User Tools

Site Tools


post-partum haemorrhage (PPH)


  • Primary PPH: Genital tract blood loss ≥ 500mL during the third stage of labour and up to 24 hours after birth
    • major PPH is defined as loss > 1000mL blood
  • Secondary PPH: Genital tract blood loss ≥ 500mL after 24 hours and up to 6 weeks after birth
  • PPH is a major cause of mortality, morbidity and long term disability related to pregnancy and birth

risk factors


  • Previous PPH (>1000mL)
  • Previous retained placenta
  • Previous Caesarean section/uterine surgery
  • Grandmultiparity (five or more previous births)
  • Multiple pregnancy
  • Maternal Age (>40 years of age)
  • Obesity (BMI >35)
  • Coagulation disorders
  • Thrombocytopaenia
  • Hypertensive disorders
  • Therapeutic anticoagulation
  • Anaemia (Hb <9g/dL)
  • Polyhydramnios (AFI >30cm)
  • Macrosomia ( EFW >95th centile or AC >95th centile)
  • Fibroids (>5cm)
  • Placenta praevia (≤2cm clear of os)
  • Placental adhesive disorders (accreta/increta/percreta)
  • APH (>20 weeks gestation)


  • Physiological management of third stage
  • Prolonged labour (any stage)
  • Precipitate labour
  • Augmented labour
  • Fever
  • Chorioamnionitis / sepsis
  • Placental abruption
  • Tocolytics: nifedipine, salbutamol and/or glyceryl trinitrate
  • Magnesium sulphate
  • General anaesthesia
  • Operative delivery
  • Placenta and/or membranes incomplete at delivery
  • Succenturiate lobe
  • Bipartite placenta
  • Amniotic fluid embolus
  • Thrombocytopaenia
  • Recent anticoagulant use

the 4 "T"s of primary PPH

  • TONE - abnormalities of uterine contraction account for 70% of primary PPH
  • TRAUMA - genital tract lacerations, etc account for 20% of primary PPH
  • TISSUE - RPOC account for 10% of primary PPH
  • THROMBIN - coagulation abnormailities account for 1% of primary PPH

preventive Mx of women with risk factors

  • Active management of the third stage of labour
  • IV access (e.g. consider 2 large bore cannulae )
  • FBE, group and save or cross match at the onset of labour
  • consider the need for a postpartum oxytocin infusion
  • consider the need for a senior obstetrician or anaesthetist to be present at birth or in theatre
  • consider need for use of cell salvage and / or rapid flow devices

Mx of primary PPH

  • if the placenta is retained, AVOID ergometrine and oxytocin/ergometrine (Syntometrine®)
  • if major PPH (>1000mL loss), activate massive transfusion protocol, call obstetrician, transfer to theatre, consider bimanual compression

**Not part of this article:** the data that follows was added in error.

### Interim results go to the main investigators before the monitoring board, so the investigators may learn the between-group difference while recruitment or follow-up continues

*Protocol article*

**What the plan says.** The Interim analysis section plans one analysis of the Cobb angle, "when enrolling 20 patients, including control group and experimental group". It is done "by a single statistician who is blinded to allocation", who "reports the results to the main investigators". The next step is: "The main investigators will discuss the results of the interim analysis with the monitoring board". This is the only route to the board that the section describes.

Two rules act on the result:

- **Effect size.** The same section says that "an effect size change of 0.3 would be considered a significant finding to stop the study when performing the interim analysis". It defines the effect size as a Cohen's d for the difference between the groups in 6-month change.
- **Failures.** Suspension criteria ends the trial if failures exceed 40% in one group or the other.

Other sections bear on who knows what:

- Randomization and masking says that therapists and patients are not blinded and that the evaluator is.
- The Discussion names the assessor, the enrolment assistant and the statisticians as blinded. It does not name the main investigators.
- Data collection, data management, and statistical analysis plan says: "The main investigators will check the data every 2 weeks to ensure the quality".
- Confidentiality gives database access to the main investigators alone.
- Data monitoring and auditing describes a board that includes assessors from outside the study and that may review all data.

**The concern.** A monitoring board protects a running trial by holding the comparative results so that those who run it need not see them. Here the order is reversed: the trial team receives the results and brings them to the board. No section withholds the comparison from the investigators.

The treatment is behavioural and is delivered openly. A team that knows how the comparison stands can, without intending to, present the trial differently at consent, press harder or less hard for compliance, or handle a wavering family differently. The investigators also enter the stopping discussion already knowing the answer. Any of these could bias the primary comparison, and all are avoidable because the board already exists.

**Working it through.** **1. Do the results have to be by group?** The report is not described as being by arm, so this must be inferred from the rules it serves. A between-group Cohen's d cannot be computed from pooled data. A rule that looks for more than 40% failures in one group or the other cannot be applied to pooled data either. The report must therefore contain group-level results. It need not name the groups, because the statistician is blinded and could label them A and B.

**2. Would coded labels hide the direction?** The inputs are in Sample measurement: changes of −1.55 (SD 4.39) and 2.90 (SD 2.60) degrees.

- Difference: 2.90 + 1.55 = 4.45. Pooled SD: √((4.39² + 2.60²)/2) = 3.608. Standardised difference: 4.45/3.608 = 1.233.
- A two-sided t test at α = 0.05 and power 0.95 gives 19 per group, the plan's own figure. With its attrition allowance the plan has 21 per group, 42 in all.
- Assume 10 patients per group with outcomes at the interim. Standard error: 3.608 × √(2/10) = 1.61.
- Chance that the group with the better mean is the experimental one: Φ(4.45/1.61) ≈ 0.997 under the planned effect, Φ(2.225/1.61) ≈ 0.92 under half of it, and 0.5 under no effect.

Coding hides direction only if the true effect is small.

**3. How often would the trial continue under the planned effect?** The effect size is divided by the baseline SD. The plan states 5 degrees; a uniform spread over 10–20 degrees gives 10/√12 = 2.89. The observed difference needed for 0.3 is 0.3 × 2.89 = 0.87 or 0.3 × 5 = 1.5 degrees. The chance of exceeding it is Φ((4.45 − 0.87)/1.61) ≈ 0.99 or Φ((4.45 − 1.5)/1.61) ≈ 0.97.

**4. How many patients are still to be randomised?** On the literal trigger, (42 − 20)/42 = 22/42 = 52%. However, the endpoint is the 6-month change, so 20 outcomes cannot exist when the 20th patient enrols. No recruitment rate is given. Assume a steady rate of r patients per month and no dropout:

• early identification and response improves outcomes
  • if on ward access the PPH box containing the needed medications and call an obstetric alert if severe PPH
  • 2 large bore iv access and FBE, clotting screen, cross match if not already done
  • oxygen via face mask
  • 1-2L NSaline stat then blood if indicated
  • accurate fluid balance chart
  • 5-10 minutely maternal obs
  • look for the cause - see the 4 T's above

ARREST the bleeding

  • if genital trauma is the cause, apply pressure to bleeding perineal lacerations
  • RPOC - check placenta and membranes - if incomplete, organise transfer to theatre for EUA
  • if uterine atony is most likely the cause:
    • massage uterus
    • expel any clots
    • administer uterotonics:
        • if not already given in 3rd stage, give 10U IV over 3-5 minutes or im if no iv access
        • then start infusion 40U in 40mL NSaline and give at 10mL/hr for 4hrs
      • ergometrine IF placenta has been delived but still atony with PPH:
        • 250mcg im PLUS 250mcg slow iv if no C/I such as hypertension, cardiac disease, HS, retained placenta
        • can repeat dose if needed (max. 1500mcg or 3mL in 24hrs)
      • insert IDC if not already done and monitor urine output
        • off-label use in severe PPH but only for warrant holders
        • 250mcg deep im every 15 minutes prn to max. 8 doses but patient should be in theatre in needs 4th dose
        • C/I include acute PID, active cardiac, resp, renal or hepatic disease
  • consider uterine rupture as a cause
  • if there is uterine inversion, manually replace the uterus if possible. Do not attempt to remove the placenta even if it is still attached until the uterus is replaced. If efforts to replace the uterus are unsuccessful, transfer to theatre urgently for GA and manual replacement.


  • activate massive blood transfusion protocol as soon as large volume losses are anticipated
  • operating theatre at Sunshine now has ROTEM (ROtational Thrombo-ElastoMetry) to allow point-of-care decisions regarding clotting factor replacement in Post-Partum Haemorrhage
  • engage the assistance of consultant haematologist and anaesthetist
pph.txt · Last modified: 2018/10/02 12:48 (external edit)